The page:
Do you use fair value or intrinsic value?

The two expressions intrinsic value and fair value are used interchangeably by most investors, certainly including myself so far! I believe we should use the two expressions more deliberately going forward and focus on the small differences. Here is why …

Intrinsic or fair value is one of the most important elements to internalize for value investors and their investment process. Without estimating fair value and buying securities only below that estimate, I would not call an investing approach value investing. Performing an estimation of value is the necessary condition to call your approach value investing …

However, there might be a few situations where prior to buying into a security it is enough to conclude, that fair value is significantly above current prices. I felt this way when I bought into Progressive. In Howard Marks’ words:

»You can’t have intelligent investing in the absence of quantification of value and insistence on an attractive purchase price.« – Howard Marks, in Mastering the market cycle

There are two possible perspectives that I can think of when using the two expressions intrinsic value and fair value. Investors mostly use them interchangeably. So far, that certainly included myself! I believe, we should use them more deliberately going forward and focus on the small differences.

If you can’t ever sell an asset your valuation perspective is different when compared to liquid investment opportunities. Just imagine you are evaluating a real estate investment opportunity. Adopting this view might be useful even when dealing with stocks that we can sell on a daily basis. When taking this view it becomes clear that we can expect the company’s or asset’s intrinsic return (there is no price or multiple expansion anymore). If we buy into an asset at its intrinsic value, we can expect fair or intrinsic returns on our investment (aligned to cost of capital used in our DCF valuation). If we buy at a discount to or below its intrinsic value, our returns will be slightly higher, but will converge over time. Taking this intrinsic value -perspective, it becomes clear it is not enough to choose fair costs of capital. It is also about the questions for what minimum return we are willing to settle?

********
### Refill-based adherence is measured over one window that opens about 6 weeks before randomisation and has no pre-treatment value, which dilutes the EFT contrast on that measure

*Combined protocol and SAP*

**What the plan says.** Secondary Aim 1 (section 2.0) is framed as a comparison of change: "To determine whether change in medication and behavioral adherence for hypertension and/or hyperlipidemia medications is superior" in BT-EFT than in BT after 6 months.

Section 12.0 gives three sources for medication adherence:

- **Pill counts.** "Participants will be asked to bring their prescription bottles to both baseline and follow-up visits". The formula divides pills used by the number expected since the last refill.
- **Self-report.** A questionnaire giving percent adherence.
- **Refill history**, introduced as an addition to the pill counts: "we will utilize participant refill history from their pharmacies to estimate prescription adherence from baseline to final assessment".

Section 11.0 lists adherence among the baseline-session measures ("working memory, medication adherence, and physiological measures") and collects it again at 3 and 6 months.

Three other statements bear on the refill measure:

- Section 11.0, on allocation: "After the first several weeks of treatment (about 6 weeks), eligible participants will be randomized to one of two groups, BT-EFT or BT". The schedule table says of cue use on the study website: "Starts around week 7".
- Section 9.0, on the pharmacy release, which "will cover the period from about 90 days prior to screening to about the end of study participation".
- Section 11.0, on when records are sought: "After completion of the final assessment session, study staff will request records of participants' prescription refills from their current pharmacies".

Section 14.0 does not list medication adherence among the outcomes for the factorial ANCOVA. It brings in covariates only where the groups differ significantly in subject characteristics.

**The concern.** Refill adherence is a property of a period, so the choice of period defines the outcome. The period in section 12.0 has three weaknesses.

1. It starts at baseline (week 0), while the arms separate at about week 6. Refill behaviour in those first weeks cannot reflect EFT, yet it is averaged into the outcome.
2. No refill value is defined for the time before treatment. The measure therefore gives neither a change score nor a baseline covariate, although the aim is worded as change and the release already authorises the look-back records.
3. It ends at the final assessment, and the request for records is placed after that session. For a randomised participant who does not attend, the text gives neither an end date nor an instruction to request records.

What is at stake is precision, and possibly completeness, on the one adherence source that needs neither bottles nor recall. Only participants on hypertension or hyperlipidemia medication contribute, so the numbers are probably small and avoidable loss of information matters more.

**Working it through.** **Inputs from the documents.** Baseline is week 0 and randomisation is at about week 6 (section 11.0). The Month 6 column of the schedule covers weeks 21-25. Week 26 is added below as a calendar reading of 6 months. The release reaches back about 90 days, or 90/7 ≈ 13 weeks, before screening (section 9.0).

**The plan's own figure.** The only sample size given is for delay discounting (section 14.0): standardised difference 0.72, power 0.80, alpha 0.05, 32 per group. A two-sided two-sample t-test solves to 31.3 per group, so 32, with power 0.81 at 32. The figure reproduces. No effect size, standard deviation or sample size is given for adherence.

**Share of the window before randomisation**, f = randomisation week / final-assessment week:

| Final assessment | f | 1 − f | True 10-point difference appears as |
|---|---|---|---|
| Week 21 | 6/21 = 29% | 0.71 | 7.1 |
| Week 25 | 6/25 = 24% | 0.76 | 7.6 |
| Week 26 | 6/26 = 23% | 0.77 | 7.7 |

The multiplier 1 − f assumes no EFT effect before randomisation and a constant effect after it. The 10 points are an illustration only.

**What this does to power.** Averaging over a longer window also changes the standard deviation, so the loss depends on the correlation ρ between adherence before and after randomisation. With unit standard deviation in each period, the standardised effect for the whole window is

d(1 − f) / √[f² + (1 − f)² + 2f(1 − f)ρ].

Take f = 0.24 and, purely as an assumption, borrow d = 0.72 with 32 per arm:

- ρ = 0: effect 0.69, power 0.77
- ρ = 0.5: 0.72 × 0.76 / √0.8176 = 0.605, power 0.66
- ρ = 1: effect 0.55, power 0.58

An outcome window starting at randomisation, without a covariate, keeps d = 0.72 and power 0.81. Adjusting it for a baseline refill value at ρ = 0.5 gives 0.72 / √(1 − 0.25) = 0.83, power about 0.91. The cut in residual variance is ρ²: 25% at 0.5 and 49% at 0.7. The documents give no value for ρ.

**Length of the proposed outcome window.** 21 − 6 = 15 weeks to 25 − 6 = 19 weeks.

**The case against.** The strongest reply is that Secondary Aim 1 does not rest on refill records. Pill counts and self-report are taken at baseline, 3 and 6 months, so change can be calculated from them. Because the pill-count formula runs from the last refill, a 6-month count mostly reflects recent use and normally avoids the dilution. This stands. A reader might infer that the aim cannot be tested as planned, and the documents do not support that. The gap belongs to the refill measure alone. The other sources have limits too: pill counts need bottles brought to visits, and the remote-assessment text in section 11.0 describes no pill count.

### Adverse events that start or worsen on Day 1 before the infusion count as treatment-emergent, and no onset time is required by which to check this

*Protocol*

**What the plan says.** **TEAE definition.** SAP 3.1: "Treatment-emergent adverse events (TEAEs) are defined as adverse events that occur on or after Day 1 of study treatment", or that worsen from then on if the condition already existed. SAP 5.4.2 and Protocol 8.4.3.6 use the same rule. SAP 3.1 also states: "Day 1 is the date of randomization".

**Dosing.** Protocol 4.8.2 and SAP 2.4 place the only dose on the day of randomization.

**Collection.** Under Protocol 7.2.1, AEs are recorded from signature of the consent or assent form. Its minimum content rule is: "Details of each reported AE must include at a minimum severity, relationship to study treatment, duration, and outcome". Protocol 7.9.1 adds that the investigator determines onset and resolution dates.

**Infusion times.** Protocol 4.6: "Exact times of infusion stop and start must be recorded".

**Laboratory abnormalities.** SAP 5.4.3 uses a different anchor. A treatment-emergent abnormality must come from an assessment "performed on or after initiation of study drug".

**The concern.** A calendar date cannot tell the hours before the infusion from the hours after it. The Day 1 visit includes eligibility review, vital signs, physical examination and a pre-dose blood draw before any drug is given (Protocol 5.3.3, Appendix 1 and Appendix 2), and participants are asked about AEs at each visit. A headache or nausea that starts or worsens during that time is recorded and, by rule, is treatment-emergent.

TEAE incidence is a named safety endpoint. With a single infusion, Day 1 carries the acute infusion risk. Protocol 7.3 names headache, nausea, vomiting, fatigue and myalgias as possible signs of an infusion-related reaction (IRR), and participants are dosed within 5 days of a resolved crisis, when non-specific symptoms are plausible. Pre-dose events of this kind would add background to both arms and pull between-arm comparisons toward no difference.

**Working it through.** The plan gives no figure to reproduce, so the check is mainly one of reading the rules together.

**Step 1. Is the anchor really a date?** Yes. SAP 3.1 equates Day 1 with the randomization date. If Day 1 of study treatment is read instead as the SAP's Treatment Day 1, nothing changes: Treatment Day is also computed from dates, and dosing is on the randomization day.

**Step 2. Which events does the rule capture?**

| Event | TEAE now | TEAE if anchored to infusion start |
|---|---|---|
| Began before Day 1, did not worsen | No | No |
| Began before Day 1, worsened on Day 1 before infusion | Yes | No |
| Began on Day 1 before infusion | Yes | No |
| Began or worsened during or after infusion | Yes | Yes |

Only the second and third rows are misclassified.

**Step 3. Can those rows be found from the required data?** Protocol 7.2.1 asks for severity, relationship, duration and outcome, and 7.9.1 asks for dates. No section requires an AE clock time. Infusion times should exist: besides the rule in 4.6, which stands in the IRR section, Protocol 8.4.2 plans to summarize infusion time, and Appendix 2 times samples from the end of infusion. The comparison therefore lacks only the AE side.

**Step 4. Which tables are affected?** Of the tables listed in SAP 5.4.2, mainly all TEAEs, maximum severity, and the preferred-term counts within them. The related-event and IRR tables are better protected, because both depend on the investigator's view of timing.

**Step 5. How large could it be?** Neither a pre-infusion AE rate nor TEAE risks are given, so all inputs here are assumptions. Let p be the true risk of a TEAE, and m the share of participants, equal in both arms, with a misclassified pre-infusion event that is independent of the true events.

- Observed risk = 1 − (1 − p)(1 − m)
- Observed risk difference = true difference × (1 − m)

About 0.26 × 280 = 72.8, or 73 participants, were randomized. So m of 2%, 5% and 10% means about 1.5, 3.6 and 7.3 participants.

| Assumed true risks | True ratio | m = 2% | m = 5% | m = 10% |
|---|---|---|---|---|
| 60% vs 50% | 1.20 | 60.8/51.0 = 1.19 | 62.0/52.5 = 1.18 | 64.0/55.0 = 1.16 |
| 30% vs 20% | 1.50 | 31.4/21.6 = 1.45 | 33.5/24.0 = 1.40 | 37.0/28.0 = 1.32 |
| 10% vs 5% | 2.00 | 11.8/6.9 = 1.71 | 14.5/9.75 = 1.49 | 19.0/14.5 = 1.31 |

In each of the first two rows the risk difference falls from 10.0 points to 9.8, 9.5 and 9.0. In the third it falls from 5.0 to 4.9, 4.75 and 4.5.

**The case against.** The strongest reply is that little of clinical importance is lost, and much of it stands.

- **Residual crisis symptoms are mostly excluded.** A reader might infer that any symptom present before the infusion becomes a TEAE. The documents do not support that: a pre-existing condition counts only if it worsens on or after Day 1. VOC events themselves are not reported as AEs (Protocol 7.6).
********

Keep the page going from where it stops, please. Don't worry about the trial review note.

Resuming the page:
»The intrinsic value of a security is the maximum price that an investor would be willing to pay to own the security if she could not ever sell it.« – Philosophical Economics

from intrinsicinvesting

You could also trust the market or market participants to price an asset fairly in the future with regard to risk and returns. Taking this view, you would expect an asset to trade for its fair value in x years. It could also happen earlier, later, or never. We just don’t know. Sometimes, Catalysts might be needed for the market, or more precisely its participants, to wake up and to fairly price the asset. In addition to fair returns over the x years (until fair repricing), you can realize returns that are higher than the intrinsic returns if you invested at a discount to its fair value.

What is fair can be up to discussion, especially so when its about valuation parameters. Merely asking this questions highlights an under-appreciated difference between the two terms. If you believe a low discount rate is fair (probabaly because an investment is perceived as low risk) but the market does not agree, the desired repricing might never occur and thus your fair value estimate might not be worth much. Adopting the intrinsic value -view, you might come to a different conclusion by asking yourself:

Am I willing to hold this asset forever,
earning the company’s intrinsic return ?

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